Retirement and life insurance

Annuities vs Life Insurance:

Retirement is probably the biggest topic on the minds of seniors. One of the biggest questions we get asked by our clients is what exactly is the difference between annuities and permanent life insurance policies?

We understand the confusion. At a glance it seems as though whole life insurance and annuities have a bit in common: both are tax-deferred alternatives to traditional investment vehicles (such as stocks and bonds). 

Additionally, each option comes with high expenses.

Permanent life insurance policies offer a lump-sum payout to your family when you pass, and annuities provide financial safety nets with guaranteed income streams. 

However, the income streams provided by each option have quite a few differences. 

In this article we will review the basics of annuities and life insurance policies, in order to help you decide which option is best for you. 

What are Annuities?

Many seniors worry that they have not saved enough to see them through their retirement years. In fact, according to a Northwestern Mutual report from 2019, 46% of respondents did not know how much they have saved for retirement. Even more alarming: a mere 16% reported having $200,000 or more saved for retirement. 

Annuities were developed as a solution to retirement concerns. An annuity is a contract with an insurer, where you pay a set amount of money – either in installments or a lump sum – in exchange for a series of future payments. The payment disbursements often last a specific timespan, typically 10 years. Occasionally, annuities offer lifetime payment disbursements. 

There are a number of annuity products available, including:

  • Variable contract annuities, where returns are tied to stock and bond funds
  • Fixed contract annuities, which credit your account at a guaranteed rate
  • Indexed annuities, where the performance of your returns are linked to a specific financial benchmark (usually the performance of the S&P 500 Index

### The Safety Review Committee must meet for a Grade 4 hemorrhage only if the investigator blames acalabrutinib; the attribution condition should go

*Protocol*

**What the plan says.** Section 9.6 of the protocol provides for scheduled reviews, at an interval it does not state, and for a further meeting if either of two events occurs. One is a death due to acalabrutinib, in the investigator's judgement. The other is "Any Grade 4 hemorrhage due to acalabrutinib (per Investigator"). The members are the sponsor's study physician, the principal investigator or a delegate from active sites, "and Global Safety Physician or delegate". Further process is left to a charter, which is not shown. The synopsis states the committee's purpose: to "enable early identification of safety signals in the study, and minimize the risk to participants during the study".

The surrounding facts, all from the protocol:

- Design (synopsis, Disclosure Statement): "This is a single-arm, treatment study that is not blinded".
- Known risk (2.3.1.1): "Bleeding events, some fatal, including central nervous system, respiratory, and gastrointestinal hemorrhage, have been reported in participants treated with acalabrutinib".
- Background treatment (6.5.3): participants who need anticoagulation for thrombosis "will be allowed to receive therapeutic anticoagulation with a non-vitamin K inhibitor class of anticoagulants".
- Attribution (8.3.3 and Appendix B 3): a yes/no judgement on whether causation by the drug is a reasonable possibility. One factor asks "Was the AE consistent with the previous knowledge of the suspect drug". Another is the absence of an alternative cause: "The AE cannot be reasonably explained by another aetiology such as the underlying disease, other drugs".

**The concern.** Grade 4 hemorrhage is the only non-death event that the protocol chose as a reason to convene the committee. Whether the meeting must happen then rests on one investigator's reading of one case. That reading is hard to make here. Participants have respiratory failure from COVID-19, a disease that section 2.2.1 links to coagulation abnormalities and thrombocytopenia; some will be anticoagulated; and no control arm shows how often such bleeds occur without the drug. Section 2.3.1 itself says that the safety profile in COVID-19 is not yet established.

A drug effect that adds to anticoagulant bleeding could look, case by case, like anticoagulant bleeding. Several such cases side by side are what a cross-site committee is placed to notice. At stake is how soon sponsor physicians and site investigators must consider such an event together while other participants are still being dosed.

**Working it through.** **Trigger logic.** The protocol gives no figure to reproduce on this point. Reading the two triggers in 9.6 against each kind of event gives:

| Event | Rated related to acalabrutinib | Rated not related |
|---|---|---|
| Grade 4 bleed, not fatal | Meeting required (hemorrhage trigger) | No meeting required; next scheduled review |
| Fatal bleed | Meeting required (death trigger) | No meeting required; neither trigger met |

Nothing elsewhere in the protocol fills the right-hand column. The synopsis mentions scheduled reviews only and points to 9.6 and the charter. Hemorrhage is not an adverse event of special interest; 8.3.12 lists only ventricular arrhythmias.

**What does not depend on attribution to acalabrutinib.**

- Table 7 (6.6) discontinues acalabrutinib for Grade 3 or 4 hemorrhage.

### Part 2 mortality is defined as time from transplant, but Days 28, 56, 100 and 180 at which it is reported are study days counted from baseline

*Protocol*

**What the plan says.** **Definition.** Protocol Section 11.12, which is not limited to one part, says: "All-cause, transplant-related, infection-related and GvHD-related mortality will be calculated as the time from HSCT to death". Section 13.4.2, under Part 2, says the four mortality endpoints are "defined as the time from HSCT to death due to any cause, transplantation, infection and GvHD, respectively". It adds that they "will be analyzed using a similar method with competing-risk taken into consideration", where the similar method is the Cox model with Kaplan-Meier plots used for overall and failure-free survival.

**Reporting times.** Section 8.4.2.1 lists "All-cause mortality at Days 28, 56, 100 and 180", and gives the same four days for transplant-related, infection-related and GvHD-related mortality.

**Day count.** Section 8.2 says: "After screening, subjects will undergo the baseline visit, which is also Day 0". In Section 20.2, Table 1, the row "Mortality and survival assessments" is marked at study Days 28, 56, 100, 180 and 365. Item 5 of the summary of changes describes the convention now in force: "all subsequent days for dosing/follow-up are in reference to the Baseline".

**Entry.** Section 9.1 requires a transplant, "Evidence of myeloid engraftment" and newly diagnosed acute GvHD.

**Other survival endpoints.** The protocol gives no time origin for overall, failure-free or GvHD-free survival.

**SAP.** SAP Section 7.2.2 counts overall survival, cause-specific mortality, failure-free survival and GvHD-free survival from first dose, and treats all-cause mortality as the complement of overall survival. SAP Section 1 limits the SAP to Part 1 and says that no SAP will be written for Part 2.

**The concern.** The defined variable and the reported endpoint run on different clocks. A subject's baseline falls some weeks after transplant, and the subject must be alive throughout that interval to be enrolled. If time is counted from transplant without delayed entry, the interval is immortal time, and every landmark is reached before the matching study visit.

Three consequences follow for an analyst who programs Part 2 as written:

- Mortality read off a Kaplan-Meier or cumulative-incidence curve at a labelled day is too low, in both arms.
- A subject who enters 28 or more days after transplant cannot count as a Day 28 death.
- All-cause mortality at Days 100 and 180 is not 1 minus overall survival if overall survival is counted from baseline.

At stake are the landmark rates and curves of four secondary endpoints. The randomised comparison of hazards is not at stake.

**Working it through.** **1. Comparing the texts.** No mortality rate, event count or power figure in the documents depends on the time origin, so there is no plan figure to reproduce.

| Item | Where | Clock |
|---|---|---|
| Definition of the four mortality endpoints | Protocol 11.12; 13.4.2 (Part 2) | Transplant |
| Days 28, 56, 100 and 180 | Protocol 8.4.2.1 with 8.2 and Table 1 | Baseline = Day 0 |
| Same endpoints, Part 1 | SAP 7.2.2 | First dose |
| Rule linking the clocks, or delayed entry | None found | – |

The earnings in each annuity product grow, tax-deferred. However, if you withdraw funds before you reach 59 ½ years of age, your gains will be subject to taxes. 

Like whole life insurance, annuities come with high upfront fees. They also come with large penalties for early withdrawal or cancellation. In fact, because of this, annuity funds may be ties up for as long as ten years before you receive a pay out. 

Annuities make the most sense for those with an estimated long lifespan, as a steady income in later years can be a great supplement to 401(k) and Social Security funds.

Qualified vs Non-Qualified Annuities

Variable contract, fixed contract and indexed annuities are all non-qualified annuities. A qualified annuity is held in tax-advantaged retirement plans, such as 401(k) or an IRA.

Qualified annuity contracts follow the same required minimum distribution (RMD) rules and early withdrawal penalties as other qualified retirement investments. 

The main difference: qualified annuities are funded with pre-tax dollars, and non-qualified annuities are funded with post-tax dollars. 

Life Insurance: The Basics

If you have read the rest of our blog, you should already know a bit about the basics of life insurance. The idea behind life insurance is to provide a financial cushion for your loved ones and dependents should you pass away. 

Like annuities, life insurance offers many products.